#0811: Batgirl




For day 10 of my Post-Christmas gift reviews, I’ll be moving away from the mostly sci-fi based reviews of the last nine days and going back to the subset of action figures I am most comfortable with: Superheroes!

Barbra Gordon as Batgirl didn’t appear till the tail end of the original run of Batman: The Animated Series, but all three of the episodes in which she appeared were pretty well-received with both the fan base and the creative team behind the series. When the series came back as The New Batman Adventures, Batgirl was given a much larger role, and in fact appeared in the majority of the show’s episodes. So, it’s not a huge surprise that DC Collectibles’ first figure of the animated incarnation of the character comes from her later appearances.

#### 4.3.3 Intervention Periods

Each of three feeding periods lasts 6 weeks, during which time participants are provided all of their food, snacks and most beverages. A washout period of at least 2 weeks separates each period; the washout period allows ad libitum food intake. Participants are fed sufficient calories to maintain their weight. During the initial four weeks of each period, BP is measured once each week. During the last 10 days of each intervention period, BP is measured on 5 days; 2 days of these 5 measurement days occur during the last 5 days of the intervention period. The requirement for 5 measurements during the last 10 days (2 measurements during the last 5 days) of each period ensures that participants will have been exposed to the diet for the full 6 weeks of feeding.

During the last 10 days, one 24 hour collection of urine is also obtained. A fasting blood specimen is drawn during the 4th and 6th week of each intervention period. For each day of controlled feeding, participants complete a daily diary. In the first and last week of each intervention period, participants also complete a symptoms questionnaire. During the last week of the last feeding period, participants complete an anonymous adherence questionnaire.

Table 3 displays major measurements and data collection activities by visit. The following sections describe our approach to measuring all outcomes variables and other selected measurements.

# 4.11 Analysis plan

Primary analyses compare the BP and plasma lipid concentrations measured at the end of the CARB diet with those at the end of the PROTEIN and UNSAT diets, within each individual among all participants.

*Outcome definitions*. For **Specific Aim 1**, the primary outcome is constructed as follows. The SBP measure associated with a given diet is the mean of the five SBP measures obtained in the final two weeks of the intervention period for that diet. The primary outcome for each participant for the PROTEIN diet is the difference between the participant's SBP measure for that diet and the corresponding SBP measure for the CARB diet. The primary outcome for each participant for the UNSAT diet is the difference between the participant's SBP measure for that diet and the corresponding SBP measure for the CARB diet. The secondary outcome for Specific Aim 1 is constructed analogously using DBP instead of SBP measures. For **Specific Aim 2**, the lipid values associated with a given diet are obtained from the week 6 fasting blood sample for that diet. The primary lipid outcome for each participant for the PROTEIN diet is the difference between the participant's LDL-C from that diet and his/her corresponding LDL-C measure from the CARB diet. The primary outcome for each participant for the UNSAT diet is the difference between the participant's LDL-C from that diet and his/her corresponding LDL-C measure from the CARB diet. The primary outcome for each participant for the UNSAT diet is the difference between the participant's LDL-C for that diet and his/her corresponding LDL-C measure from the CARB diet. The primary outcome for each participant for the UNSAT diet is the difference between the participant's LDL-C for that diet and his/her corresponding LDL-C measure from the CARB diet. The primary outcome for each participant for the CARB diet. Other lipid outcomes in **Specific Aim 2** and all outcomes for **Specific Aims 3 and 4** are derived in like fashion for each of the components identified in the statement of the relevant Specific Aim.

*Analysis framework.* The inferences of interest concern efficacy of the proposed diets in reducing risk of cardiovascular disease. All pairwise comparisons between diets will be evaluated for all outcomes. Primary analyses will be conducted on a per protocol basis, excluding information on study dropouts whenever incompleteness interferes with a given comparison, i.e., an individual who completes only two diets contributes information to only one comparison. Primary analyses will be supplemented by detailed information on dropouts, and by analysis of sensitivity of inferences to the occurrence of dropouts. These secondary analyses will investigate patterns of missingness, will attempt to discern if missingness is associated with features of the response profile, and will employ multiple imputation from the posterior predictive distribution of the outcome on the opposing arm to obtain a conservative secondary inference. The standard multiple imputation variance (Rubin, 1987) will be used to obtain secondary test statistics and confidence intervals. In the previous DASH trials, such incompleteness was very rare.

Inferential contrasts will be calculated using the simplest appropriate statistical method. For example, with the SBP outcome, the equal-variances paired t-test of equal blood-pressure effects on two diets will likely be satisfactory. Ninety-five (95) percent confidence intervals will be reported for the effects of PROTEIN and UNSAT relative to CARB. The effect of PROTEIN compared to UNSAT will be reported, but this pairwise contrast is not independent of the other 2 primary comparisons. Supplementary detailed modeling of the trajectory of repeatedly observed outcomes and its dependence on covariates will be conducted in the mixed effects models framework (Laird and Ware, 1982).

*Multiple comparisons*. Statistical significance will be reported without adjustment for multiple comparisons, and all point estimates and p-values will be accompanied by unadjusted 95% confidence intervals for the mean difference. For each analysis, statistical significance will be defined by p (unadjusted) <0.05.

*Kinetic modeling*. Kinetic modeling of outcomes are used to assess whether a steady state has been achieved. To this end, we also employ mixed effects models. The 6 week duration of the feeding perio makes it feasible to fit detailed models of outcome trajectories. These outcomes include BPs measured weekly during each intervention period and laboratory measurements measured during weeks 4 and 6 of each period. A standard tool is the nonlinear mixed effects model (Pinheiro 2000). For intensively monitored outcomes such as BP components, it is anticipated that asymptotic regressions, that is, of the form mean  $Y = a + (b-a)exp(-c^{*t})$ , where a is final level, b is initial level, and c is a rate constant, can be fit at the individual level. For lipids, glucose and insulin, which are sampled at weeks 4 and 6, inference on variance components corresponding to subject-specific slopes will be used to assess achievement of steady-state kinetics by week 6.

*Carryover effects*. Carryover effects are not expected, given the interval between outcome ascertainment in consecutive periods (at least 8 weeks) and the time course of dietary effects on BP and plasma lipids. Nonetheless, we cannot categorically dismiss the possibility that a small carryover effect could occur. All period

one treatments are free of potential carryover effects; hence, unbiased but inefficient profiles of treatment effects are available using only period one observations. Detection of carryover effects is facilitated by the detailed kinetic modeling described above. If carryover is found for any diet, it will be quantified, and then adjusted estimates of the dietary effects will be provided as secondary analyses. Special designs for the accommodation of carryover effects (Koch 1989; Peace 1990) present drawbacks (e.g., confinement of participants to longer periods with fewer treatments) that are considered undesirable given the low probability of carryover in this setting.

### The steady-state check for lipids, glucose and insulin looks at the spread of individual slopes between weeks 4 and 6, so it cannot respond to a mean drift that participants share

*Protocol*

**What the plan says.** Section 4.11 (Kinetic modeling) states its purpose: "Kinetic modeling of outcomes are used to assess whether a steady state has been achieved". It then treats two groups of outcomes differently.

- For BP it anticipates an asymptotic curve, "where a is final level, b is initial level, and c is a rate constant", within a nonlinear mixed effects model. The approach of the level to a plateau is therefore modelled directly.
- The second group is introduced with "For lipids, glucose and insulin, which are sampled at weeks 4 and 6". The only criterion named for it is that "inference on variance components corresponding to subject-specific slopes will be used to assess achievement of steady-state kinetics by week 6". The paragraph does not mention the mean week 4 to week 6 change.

BatgirlAn2Batgirl was released as part of DC Collectibles’ Batman: Animated line. She’s figure 18 in the line, which places her in the fifth series of the line. The figure is about 5 ½ inches tall and has 25 points of articulation. As I noted in the intro, she’s based on her New Adventures design, which itself is a pretty straight adaptation of her original comics design. The costume has of course been tailored to fit the more stylized nature if Timm’s New Adventures character designs, which includes streamlining of the belt and boots. It’s definitely a solid piece of design work. Batgirl’s sculpt shares a number of stylistic similarities with Poison Ivy, due to their builds being quite similar in the show, but it doesn’t appear that the two figures share any actual sculpted pieces. The overall quality of the sculpt is quite good, and she definitely looks like her onscreen counterpart. She also doesn’t seem to have the same huge noggin issues that Ivy did, though that may be to do with her not having Ivy’s rather large chunk of hair. The proportions I general are pretty well-balanced, and the joints and such are all worked in rather nicely. Batgirl’s paint is pretty much on par with the paint BatgirlAn4we’ve seen on the rest of the figures. It’s a little rough around the edges of her mask, as well as the change from yellow to blue on the cape, but the overall appearance is pretty solid. Batgirl includes a batarang, 10 extra hands (2 fists, 2 gripping, 2 loose grip, 2 relaxed, and one for holding the batarang), a bat-grapple, a hand holding the grapple, and a display stand. They’re all pretty good, except for one thing: the grapple on the hand with it sculpted in place is completely unpainted. I don’t know if this is contained to just my figure or if it’s a wide spread problem, but it’s quite obvious and rather annoying.